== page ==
Eddy current techniques have been used for a number of years on HK40 and HP45 tubes.  The technique relies on changes in electric circuit conditions; the circuit being the instrumentation, cables, sensing coil, and the item under test.

As the mechanical properties of the test materials change, a change in overall circuit impedance occurs, which is displayed on an oscilloscope.  By monitoring these changes, it can be inferred that creep damage is present, based on observation of the signal parameters in comparison to similar changes that occurred on known creep-damaged materials.  The depth of penetration of eddy currents is primarily influenced by frequency, conductivity, and relative permeability.

Eddy current coil design is important to obtain adequate sensitivity and signal to noise ratio.

Some tubes, such as HP40 and similar materials that have a high percentage of nickel, require the use of specialized coils to reduce the effects of material permeability variations.  This improves the signal to noise ratio so a reliable test result is obtained, allowing adequate discrimination of creep damage from general material property characteristics.

The eddy current operator evaluates these changes in signal response.  Other factors that the opera-tor considers are:

  • Varying lift-off, influencing the signal response, scale and welds being typical examples
  • Overheating that causes chromium migration, scale formation, and a significant eddy current response in terms of phase and amplitude changes
  • Variations in material permeability

Eddy current examination is not reliable in the detection of early damage (i.e. less than 30% through-wall).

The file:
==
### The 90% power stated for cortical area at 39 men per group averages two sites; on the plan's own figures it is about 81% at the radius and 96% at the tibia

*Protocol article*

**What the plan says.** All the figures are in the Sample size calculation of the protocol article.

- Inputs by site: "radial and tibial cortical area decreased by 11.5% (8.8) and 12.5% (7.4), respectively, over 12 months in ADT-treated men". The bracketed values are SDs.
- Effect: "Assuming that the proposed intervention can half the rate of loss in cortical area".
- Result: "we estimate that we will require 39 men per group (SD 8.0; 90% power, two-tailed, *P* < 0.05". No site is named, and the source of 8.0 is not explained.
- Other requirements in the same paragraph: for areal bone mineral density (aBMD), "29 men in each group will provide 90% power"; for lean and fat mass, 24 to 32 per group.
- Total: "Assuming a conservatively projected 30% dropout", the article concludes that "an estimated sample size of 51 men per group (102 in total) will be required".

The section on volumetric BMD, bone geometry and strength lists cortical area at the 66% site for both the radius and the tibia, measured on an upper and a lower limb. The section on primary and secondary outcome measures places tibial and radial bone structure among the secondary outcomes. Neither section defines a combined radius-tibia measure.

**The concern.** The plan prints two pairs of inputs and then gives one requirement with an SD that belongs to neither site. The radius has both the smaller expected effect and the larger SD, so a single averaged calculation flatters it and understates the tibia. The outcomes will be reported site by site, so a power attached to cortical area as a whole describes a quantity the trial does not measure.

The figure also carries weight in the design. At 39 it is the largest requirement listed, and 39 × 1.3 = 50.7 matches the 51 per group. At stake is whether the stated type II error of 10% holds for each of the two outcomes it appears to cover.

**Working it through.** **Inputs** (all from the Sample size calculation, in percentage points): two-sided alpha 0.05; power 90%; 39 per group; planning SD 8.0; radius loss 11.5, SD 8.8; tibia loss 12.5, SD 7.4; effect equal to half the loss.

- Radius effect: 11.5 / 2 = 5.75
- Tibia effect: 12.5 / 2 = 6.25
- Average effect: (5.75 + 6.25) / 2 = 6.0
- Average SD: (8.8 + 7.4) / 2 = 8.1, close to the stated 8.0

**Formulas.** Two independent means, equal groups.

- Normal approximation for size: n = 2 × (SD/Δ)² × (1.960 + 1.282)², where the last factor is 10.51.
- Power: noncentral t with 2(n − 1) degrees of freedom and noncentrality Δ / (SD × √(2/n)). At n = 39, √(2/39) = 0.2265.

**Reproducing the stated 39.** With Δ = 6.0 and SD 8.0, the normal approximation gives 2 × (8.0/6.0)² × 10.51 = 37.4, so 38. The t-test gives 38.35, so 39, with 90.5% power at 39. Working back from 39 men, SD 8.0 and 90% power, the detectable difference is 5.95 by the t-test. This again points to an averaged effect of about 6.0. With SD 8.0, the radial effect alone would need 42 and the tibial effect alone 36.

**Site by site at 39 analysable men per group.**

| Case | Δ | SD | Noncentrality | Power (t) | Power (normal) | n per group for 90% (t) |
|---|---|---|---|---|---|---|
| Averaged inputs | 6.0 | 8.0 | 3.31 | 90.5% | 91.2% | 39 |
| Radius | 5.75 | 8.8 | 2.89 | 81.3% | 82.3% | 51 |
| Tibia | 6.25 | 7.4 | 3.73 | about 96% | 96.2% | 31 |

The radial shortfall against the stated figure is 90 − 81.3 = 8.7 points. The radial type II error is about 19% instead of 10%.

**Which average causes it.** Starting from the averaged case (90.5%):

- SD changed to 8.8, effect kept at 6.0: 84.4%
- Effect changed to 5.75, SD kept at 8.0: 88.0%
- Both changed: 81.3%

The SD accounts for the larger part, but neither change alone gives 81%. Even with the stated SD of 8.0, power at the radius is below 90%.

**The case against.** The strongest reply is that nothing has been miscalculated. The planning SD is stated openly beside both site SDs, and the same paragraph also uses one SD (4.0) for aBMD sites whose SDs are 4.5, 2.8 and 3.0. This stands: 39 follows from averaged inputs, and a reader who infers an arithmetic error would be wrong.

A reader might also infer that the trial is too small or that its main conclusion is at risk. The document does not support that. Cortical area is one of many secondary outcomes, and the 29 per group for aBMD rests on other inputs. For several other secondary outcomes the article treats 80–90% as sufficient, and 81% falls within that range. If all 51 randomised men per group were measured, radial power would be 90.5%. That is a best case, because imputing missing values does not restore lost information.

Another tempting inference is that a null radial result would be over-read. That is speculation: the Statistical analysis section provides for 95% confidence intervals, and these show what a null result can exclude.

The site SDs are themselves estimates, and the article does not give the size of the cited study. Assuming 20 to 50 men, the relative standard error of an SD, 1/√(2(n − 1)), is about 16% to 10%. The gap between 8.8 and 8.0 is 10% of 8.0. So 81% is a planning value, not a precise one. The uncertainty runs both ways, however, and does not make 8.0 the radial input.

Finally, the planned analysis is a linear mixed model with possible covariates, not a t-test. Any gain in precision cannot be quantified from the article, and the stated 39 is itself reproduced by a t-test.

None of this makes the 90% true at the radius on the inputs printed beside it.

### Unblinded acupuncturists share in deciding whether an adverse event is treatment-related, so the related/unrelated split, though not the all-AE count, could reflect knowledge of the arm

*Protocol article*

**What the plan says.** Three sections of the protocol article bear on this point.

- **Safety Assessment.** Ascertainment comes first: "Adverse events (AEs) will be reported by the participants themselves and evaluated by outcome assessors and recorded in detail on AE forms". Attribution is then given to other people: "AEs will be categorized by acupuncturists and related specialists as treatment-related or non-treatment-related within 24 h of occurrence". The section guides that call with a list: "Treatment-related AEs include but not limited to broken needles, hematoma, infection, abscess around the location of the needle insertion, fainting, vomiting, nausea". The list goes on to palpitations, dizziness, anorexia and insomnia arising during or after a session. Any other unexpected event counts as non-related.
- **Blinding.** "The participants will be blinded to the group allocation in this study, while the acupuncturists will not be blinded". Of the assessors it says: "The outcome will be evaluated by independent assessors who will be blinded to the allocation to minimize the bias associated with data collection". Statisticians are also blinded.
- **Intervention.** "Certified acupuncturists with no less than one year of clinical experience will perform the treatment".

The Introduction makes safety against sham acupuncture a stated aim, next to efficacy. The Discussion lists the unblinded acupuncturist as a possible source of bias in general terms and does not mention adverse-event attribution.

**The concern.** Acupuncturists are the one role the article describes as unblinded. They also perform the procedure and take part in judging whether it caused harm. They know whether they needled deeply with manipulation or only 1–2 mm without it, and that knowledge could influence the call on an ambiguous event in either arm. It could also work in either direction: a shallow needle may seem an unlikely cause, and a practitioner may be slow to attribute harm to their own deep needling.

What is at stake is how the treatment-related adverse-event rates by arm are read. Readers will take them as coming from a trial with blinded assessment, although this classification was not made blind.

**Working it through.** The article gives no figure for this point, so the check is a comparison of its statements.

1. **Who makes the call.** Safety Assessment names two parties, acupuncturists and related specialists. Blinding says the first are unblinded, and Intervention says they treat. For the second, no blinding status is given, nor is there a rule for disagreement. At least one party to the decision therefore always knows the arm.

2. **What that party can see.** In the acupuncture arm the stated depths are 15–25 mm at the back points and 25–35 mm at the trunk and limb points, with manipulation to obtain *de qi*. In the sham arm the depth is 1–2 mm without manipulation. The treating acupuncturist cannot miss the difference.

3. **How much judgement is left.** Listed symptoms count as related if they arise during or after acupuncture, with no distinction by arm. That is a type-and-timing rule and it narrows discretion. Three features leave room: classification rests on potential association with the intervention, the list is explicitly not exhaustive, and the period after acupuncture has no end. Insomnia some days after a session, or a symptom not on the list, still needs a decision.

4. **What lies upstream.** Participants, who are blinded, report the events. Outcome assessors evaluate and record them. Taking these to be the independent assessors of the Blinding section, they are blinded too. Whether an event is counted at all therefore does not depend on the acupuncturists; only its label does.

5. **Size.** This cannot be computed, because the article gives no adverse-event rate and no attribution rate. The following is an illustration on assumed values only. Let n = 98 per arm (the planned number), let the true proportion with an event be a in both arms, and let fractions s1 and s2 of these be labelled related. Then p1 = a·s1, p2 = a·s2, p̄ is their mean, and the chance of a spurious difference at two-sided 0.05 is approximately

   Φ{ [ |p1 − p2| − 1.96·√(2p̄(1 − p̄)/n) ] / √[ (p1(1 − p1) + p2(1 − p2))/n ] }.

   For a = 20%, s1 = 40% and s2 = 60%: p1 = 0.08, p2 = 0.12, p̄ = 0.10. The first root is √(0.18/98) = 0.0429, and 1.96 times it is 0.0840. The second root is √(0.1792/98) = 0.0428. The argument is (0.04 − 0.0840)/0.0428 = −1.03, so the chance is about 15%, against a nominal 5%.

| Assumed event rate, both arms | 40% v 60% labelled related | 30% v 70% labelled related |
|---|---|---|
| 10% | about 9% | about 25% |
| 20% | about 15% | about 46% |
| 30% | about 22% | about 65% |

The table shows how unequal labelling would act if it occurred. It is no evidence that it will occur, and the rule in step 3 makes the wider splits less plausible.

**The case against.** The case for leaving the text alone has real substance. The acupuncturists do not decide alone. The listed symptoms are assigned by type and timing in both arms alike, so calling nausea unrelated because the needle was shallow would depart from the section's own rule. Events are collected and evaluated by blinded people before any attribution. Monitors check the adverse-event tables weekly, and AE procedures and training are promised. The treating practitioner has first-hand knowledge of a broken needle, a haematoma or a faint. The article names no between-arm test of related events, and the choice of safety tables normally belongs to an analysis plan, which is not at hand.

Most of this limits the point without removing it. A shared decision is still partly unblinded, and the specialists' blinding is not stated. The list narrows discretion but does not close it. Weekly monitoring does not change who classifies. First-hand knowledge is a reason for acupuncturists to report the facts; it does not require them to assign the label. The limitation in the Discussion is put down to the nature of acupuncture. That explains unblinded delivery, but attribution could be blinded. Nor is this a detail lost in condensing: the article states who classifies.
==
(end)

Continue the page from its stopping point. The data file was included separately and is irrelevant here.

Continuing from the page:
The primary ultrasonic technique utilized for the detection and estimation of creep damage is through transmission ultrasonic attenuation.  Recent validations have again found that ultrasonic is more reliable at the detection and quantification of creep damage, particularly in its early stages.13


Review of the NDE techniques outlined above illustrates some of the advantages and disadvantages associated with each individual technique.  Extensive trials have been conducted to determine the viability and optimization of the various techniques.

It is currently concluded that no one technique can in all cases provide stand-alone information that will allow complete quantitative assessment of tube condition.  It is therefore prudent to combine NDE techniques ‘H’ SCAN® to improve the overall reliability of reformer tube condition evaluation.

Acquisition of NDE data is accomplished by the use of a powered carrier mechanism that traverses the length of a tube.  The following NDE sensors are loaded onto a carrier mechanism for simultaneous data collection: